Advice on Febrile seizures

 

Witnessing a child having a seizure is a traumatic event; even more so if you are the parent of that child. It results in a great deal of anxiety in the witnesses and angst about the future. There are some important things that should be highlighted in the context of febrile seizures that hopefully can help alleviate some of this anxiety.

 

Overview

  • Febrile seizures are the most common seizure disorder in childhood.

  • Although in many sources it is classed under the ‘Epilepsies’, a diagnosis of a febrile seizure in your child does not mean they have Epilepsy. There is a slight increased risk for epilepsy if you have had a febrile seizure, about twice the risk in the general population.

  • Febrile seizures occur only in the context of a fever so it is important to note whether your child was hot at the time of the seizure or soon before or after.

  • There are 3 types of febrile seizures:

    • Simple febrile seizures

    • Complex febrile seizures

    • Symptomatic febrile seizures

  • Simple febrile seizures are the most common (70-75%) and occur in the setting of fever in a child aged between 6 months to 5 years of age who is otherwise neurologically healthy, last less than 15 minutes as a single seizure, and the fever (and seizure) is not caused by meningitis, encephalitis, or other illnesses affecting the brain.

  • If the seizure is focal (doesn’t involve both sides of the body), prolonged, occurring as a cluster of seizures back to back, or the child has a pre-existing neurological abnormality, it is not a simple febrile seizure. The same is true if the child is younger than 6months or older than 5years.

  • The underlying cause of febrile seizures is not known but a genetic predisposition clearly contributes to their occurrence.

  • One third of children with a previous simple febrile seizure will have another one; if the child is younger than 12 months at the time of their first febrile seizure they have a 50% chance of another, after 12 months of age this probability decreases to 30%.

  • There is no evidence to suggest that simple febrile seizures cause learning disability, brain damage, or even increase the risk of death.

  • Being male gives you a slightly (but definite) higher risk for febrile seizures.

  • No evidence suggests that any therapy (medication) administered after a first simple febrile seizure will reduce the risk of a subsequent non-fever associated seizure or Epilepsy.

  • On the basis of risk/benefit analysis neither long-term nor intermittent anticonvulsant therapy is indicated for children who have experienced 1 or more simple febrile seizures.

 

General Advice for simple febrile seizures

 

What to do for my child during an illness with fever

  • If the child (older than 6months) has a temperature above 103Farenheit (39.4Centigrade) please consult a physician urgently.

  • Note down any associated symptoms the child has:

    • cough, sore throat, wheeze, noisy breathing, chest pain/tightness, vomiting, diarrhea, rash, small purple spots on the skin (that may look like bruises), earache, headache, neck pain or stiffness, lethargy, labored or exhaustive breathing, reduced level of consciousness, light avoidance, runny nose, streaming eyes, reduced urine amounts, pain or difficulty passing urine, limb pain, reduced use of a limb, grey pale or blue color to skin.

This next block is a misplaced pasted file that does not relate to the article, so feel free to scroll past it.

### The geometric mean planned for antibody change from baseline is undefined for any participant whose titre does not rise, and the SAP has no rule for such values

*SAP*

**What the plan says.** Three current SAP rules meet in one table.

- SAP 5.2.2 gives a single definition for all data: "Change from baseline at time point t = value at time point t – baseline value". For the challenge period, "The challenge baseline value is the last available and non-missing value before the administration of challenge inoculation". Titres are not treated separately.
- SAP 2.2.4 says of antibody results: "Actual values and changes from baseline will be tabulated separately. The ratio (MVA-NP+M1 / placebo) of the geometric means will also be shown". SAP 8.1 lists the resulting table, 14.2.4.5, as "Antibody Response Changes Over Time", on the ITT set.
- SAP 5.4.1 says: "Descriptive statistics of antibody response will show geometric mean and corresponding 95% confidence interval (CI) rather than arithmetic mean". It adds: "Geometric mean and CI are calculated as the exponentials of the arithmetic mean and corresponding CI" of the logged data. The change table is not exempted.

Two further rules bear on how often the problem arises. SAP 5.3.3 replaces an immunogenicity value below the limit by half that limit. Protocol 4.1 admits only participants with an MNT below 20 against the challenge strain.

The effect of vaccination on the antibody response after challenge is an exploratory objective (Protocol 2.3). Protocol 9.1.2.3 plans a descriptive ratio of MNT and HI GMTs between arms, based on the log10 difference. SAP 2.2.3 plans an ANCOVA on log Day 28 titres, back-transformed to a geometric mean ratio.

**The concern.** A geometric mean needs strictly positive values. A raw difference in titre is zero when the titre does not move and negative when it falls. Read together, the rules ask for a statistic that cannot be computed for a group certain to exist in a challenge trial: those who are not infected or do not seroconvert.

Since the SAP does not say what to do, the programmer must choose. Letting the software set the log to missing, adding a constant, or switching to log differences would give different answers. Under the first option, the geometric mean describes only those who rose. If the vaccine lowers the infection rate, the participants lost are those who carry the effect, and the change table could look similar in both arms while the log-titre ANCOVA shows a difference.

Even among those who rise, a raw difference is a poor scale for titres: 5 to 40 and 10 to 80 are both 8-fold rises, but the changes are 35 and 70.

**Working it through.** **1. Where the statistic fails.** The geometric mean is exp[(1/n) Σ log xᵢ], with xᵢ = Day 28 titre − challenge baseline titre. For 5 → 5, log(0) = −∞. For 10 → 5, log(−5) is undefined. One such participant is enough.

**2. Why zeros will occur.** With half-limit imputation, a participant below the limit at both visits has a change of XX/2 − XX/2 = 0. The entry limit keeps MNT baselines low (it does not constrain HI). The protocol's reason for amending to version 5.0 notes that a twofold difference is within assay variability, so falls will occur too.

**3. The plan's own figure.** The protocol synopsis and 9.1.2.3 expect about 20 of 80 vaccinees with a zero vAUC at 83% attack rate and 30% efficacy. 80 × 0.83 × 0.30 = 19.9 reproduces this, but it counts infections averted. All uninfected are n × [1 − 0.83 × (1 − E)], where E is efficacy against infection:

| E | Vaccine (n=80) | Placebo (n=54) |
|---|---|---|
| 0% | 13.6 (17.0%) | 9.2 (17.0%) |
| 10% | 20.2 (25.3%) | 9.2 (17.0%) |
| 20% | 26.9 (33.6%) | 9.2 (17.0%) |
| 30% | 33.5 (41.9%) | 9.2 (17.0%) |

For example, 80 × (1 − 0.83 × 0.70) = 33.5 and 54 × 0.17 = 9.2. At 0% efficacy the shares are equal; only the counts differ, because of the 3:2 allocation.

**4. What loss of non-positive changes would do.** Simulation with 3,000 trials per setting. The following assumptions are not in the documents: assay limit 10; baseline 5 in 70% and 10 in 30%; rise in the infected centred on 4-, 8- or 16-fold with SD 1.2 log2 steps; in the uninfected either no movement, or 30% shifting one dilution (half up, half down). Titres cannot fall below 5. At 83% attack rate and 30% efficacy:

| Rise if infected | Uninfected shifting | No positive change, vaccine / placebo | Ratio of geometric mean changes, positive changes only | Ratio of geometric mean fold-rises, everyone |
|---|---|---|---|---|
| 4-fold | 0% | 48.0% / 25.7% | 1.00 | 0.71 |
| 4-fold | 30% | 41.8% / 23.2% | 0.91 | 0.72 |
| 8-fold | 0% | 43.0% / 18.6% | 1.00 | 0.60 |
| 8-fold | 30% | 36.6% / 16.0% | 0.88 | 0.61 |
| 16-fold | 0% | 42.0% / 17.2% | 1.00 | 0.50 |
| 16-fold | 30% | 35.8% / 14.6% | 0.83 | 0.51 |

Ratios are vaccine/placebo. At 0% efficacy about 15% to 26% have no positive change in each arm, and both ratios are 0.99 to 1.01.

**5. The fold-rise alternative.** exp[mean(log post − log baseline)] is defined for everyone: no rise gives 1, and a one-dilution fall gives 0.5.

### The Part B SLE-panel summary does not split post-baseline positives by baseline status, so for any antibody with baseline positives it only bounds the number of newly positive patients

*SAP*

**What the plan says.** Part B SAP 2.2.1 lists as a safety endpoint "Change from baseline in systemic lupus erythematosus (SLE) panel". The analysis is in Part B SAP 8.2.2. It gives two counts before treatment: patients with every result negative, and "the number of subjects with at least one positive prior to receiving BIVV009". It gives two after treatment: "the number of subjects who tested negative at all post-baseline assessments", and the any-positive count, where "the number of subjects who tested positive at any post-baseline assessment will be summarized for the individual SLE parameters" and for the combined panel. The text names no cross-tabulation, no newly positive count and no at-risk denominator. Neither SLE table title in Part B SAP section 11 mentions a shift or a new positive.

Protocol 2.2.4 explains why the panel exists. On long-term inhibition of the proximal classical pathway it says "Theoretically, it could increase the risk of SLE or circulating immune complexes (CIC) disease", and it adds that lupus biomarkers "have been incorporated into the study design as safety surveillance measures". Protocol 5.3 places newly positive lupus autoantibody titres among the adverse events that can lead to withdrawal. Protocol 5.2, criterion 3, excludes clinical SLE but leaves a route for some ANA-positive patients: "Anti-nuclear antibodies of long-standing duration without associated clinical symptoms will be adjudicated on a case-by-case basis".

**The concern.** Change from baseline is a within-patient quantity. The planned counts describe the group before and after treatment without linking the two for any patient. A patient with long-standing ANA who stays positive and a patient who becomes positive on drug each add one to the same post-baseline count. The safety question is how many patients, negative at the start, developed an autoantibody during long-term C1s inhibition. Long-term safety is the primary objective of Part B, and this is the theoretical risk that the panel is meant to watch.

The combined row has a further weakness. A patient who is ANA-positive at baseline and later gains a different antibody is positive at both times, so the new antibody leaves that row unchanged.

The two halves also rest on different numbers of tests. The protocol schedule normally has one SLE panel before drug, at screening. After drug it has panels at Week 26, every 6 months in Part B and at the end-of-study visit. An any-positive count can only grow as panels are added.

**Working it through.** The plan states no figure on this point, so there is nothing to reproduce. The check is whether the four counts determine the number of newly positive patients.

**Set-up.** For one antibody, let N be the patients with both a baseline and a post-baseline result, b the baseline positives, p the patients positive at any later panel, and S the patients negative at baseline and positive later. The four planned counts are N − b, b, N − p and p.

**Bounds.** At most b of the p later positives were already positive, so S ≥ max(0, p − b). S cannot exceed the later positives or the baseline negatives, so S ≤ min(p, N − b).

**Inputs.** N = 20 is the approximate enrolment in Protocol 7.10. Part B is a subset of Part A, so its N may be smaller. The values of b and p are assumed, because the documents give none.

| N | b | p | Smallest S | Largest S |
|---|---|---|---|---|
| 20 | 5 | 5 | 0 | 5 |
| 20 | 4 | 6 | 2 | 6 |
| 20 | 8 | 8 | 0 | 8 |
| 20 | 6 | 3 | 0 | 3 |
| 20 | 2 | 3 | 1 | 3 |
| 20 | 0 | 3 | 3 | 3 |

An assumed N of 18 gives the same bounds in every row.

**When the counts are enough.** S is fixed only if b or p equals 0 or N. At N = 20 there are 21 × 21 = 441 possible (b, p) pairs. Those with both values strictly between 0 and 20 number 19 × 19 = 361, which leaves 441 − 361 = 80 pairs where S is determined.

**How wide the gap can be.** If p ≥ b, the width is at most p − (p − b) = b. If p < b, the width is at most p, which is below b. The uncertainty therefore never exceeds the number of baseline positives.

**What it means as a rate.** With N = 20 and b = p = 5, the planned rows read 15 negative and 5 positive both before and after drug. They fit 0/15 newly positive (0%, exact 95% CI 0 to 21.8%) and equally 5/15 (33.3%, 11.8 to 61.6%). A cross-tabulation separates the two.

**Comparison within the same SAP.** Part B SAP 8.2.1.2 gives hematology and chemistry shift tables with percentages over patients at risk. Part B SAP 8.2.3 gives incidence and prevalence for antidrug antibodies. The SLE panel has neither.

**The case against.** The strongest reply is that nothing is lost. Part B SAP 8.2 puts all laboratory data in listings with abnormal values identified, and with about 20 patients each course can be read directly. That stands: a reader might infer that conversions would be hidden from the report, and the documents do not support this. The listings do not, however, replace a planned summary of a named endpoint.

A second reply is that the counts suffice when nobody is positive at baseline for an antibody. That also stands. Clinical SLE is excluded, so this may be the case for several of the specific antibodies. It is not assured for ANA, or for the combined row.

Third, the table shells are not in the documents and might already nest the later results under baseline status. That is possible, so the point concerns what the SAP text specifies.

• All symptoms in Red may need more emergent medical attention so consult early i.e. the same day.

 

  • Be proactive:

    • Seek early consultation with a physician to diagnose the cause of the fever and assess the need for hospitalization, investigation and/or antibiotics.

    • Employ measures to keep their temperature down and stable

      • Give acetominophen (e.g. Tylenol) and/or ibuprofen (e.g. Advil) following advice from your doctor.

      • Strip the child down.

      • Encourage plenty of oral fluids.

      • Place a fan in the child’s room.

      • If you wish to give your child sponge baths use lukewarm water.

      • However possible increase your vigilance.

  • If your child has a fever for more than 3 days consult a physician.

  • Listen to your instincts – if you believe your child is getting sicker seek a physician’s advice.

 

If my child goes on to develop a seizure

  • Try to note whether the child is currently hot and the time i.e. length of the episode as well as its appearance.

  • Seizures can involve: eyes rolling back, upper/lower limbs or whole body jerking, vacant periods, body stiffness.

  • There is usually a period of time following the seizure when the child is sleepy, dozy, or disorientated; this is normal and called the postictal phase.

  • If it is a first episode then attend the emergency department immediately with/without consultation with a pediatrician if you have one.

  • If this is a repeat episode

    • Don’t panic

    • Note the details as above.

    • If the child returns to normal (after the postictal phase) and you are not concerned, consult a physician at your next convenient opportunity but do consult.

 

What should I expect at hospital

  • Your child to be thoroughly examined head-to-toe.

  • Laboratory blood tests and X-Rays to only be carried out upon clinical suspicion; No tests may be done at all.

  • To be told a working diagnosis for the cause of the febrile illness but this may only be a clinical diagnosis i.e. not confirmed with investigations.

  • Not necessarily to be given any medication for seizures.

 

The purpose of the hospital visit is primarily precautionary, secondarily to reassure you as a parent, and thirdly document the event as well as any findings.

 

 

References:

Canadian Pediatric Society

 

312 - 15336 31 Avenue

Surrey, BC V3Z 0X2

Tel: 604-560-8709

Fax: 604-560-8720

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